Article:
vulnerable to drought. On the other hand, as for 16 thermal power plants, all of them were built mainly to
supplement the shortage of hydroelectric capability in the drought season of winter, and moreover they
could not output any more than 70% of the installed capacity due to cumulative mechanical degradation
during the postwar confusion as well as lack of coal caused by the Korean War in 1950-1953.
In August 1951, just after the establishment, the Kansai Electric suffered from exceptional drought, and
the power shortage became suddenly worse in the service area of the Kansai Region to such a serious
extent that the worst case in Japan occurred there in September 1951 through March 1952, in which two
and three days’ power cut per week had to be imposed on industrial/commercial and residential
customers, respectively[2]. Furthermore, to satisfy the power demand that was growing rapidly with the
vigorous progress of postwar reconstruction, the Kansai Electric had to make every effort to construct
new hydropower plants as well as to reinforce the generating capability of thermal power plants.
To overcome such terrible power shortage, the Kansai Electric started large-scale geographical surveys
for constructing the Kurobe River No.4 Hydropower Plant, henceforth referred to as the Kuroyon, a well known Japanese alias. The upper basin of the Kurobe River (see Fig. 1) originating in the Northern Japan
Alps of 3,000m order altitude has an annual precipitation of 3,800mm, an average river slope of 1/40,
and an average snowfall of 5m, and therefore it had long been regarded as an ideal site for hydropower
generation. Eventually, Mr. Shiro Ohtagaki, the President of the Kansai Electric, announced in autumn
1955 a big project of constructing the 250 MW class Kuroyon that would harness a huge reservoir
created by a dome-shaped arch dam, called the Kurobe Dam, at an elevation of 1,448m in the midst of
rugged Kurobe Gorge in the Chubu-Sangaku National Park.


Subsequently, the postwar Japan’s largest-class project of constructing the Kuroyon and the Kurobe Dam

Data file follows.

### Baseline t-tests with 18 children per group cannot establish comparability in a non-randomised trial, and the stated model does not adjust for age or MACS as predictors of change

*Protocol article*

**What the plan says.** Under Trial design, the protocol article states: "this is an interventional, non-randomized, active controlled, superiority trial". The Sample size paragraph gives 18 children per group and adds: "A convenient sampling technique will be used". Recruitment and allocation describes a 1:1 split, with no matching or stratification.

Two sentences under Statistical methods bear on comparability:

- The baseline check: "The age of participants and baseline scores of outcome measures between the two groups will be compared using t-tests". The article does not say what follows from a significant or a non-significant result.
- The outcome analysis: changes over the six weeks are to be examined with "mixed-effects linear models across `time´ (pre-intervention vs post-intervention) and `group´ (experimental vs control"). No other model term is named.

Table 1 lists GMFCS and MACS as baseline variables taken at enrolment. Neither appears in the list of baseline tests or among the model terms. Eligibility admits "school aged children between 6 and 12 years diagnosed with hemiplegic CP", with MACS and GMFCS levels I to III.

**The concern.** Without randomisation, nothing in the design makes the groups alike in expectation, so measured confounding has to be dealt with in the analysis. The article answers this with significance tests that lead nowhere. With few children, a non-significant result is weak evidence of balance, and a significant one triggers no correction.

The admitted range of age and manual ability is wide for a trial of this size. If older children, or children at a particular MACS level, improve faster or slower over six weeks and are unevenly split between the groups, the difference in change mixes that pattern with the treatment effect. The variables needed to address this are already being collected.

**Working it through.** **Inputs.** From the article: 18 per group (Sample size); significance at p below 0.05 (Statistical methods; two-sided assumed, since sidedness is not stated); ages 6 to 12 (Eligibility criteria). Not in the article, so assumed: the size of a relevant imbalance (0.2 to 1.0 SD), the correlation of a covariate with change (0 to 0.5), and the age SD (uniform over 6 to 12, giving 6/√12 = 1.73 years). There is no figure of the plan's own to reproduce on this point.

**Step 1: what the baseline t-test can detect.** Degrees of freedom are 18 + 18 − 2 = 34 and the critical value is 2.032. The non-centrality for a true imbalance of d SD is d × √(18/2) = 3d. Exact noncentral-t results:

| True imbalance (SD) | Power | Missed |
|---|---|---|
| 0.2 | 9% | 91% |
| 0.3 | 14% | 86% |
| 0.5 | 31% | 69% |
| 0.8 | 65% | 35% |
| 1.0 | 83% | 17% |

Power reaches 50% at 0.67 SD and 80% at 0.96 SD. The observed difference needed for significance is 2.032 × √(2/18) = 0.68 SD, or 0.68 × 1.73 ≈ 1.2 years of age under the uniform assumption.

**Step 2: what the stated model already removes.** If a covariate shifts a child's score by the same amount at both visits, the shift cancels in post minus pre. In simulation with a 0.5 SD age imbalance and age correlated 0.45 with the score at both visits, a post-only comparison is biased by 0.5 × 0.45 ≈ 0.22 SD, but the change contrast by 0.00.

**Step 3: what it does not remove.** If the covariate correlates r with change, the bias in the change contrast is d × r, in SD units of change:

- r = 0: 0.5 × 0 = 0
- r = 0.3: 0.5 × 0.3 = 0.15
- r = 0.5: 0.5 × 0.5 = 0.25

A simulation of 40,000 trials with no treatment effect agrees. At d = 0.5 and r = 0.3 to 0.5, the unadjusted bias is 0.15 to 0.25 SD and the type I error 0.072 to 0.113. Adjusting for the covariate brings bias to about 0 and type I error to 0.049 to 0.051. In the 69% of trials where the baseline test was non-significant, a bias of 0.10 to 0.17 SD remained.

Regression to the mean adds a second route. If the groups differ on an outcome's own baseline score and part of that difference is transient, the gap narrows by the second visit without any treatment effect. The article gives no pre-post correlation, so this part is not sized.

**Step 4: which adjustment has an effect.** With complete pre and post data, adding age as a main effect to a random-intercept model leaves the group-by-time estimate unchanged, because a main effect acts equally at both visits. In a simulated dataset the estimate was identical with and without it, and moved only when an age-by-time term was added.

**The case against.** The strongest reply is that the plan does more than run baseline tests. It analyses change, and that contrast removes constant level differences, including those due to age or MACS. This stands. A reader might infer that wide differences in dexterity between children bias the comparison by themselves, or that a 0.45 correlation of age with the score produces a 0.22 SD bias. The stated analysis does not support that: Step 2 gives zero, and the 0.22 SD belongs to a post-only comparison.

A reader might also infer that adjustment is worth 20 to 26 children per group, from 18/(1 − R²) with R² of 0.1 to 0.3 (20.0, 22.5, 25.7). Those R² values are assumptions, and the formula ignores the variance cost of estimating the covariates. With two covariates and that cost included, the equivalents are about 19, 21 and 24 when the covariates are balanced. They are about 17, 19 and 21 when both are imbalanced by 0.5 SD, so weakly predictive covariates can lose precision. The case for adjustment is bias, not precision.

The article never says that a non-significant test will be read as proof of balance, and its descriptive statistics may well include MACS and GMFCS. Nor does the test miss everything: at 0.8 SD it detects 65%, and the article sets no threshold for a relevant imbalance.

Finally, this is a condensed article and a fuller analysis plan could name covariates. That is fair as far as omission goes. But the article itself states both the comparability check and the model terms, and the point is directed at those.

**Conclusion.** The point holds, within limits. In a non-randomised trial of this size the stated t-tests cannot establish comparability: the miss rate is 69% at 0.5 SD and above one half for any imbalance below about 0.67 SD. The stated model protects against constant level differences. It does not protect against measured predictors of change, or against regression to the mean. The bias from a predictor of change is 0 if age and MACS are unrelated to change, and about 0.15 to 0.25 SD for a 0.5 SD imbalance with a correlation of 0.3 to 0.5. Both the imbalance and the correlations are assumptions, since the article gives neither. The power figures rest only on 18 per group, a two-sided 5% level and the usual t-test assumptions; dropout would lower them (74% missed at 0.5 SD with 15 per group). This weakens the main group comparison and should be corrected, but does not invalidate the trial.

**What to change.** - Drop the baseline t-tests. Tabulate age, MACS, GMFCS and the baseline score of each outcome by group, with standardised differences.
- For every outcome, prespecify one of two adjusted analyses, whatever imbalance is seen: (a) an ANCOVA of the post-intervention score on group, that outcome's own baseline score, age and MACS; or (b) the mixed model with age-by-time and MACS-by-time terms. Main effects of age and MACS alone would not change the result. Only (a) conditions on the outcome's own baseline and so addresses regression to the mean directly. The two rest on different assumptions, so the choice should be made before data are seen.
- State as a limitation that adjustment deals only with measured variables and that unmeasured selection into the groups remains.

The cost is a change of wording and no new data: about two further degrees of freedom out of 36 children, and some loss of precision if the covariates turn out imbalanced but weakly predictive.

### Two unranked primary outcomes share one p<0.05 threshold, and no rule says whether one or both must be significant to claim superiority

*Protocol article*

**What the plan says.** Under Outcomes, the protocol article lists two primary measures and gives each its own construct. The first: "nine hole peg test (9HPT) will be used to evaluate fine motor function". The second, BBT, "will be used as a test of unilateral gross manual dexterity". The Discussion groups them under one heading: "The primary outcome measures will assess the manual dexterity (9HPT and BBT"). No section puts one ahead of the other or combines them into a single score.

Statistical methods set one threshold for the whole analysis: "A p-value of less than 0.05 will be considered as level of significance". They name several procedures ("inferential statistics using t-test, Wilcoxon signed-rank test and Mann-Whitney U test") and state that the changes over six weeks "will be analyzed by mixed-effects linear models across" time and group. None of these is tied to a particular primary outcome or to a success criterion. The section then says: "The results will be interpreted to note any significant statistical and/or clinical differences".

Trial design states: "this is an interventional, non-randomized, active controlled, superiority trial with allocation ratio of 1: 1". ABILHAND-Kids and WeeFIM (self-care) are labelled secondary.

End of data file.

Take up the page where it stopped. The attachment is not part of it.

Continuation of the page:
began in July 1956. The long-awaited concrete placing began in September 1959, and partial reservoir
filling started in October 1960. Immediately after that, the Kuroyon began partial power generation of
154MW output in January 1961, using two Pelton turbines, each with the world’s largest output among
those of the same type, and then increased output to 234MW in August 1962, using additionally a third
Pelton turbine. The combined project of the Kuroyon and the Kurobe Dam was completed in June 1963,
after a total investment of 51.3 billion yen (142.5 million 1963 US dollars) and a labor output of 10 million man-days. The Kuroyon’s generating capacity was finally expanded to 335MW in June 1973 with the addition of a fourth Pelton turbine at a cost of 1.4 billion yen (5 million US dollars).

The construction of the Kuroyon and the Kurobe Dam paved the way for a new phase of downstream
development by means of huge controlled water storage. Specifically,
(i) the total hydroelectric capacity in the Kurobe River Basin has since grown from 273MW to 969MW,
by building a total of six new hydropower plants for more effective use of river flow as well as by
reinforcing the generating capability of existing plants through efficient flow control, and
(ii) the agricultural utilization of water resources has since been performed by the irrigation drainage and
alluvial soil improvement in the Kurobe River Basin.
In parallel with the construction of the Kuroyon and the Kurobe Dam, the Japan’s first 275kV long
distance power transmission system covering 350km from the Kurobe River Basin to the Kansai Region
was repeatedly reformed, and finally completed in October 1973 by installing the Japan’s first 275kV
series capacitor banks at the Johana Switching Station in Toyama Prefecture, as shown in Fig. 3.
Consequently, the pioneering works dedicated to developing and operating huge facilities of the Kuroyon,
the Kurobe Dam, and related facilities in July 1956 through October1973, as summarized in Table 1,
contributed greatly not only toward the stable power supply against serious power shortages and growing
peak power demands, but also toward the postwar development of industries and the enhancement of the
quality of life.

 Location(s) of Milestone plaque(s):
(i) At the entrance of the Kurobe River No.4 Hydropower Plant:
Address: Unazuki-machi, Kurobe-shi, Toyama, 938-0200 Japan
GPS: N 36.64486 E 137.68964
(ii) In front of the Kurobe Dam:
Address: Ashikuraji, Tateyama-machi, Nakaniikawa-gun, Toyama, 930-1406 Japan
GPS: N 36.56644 E 137.66213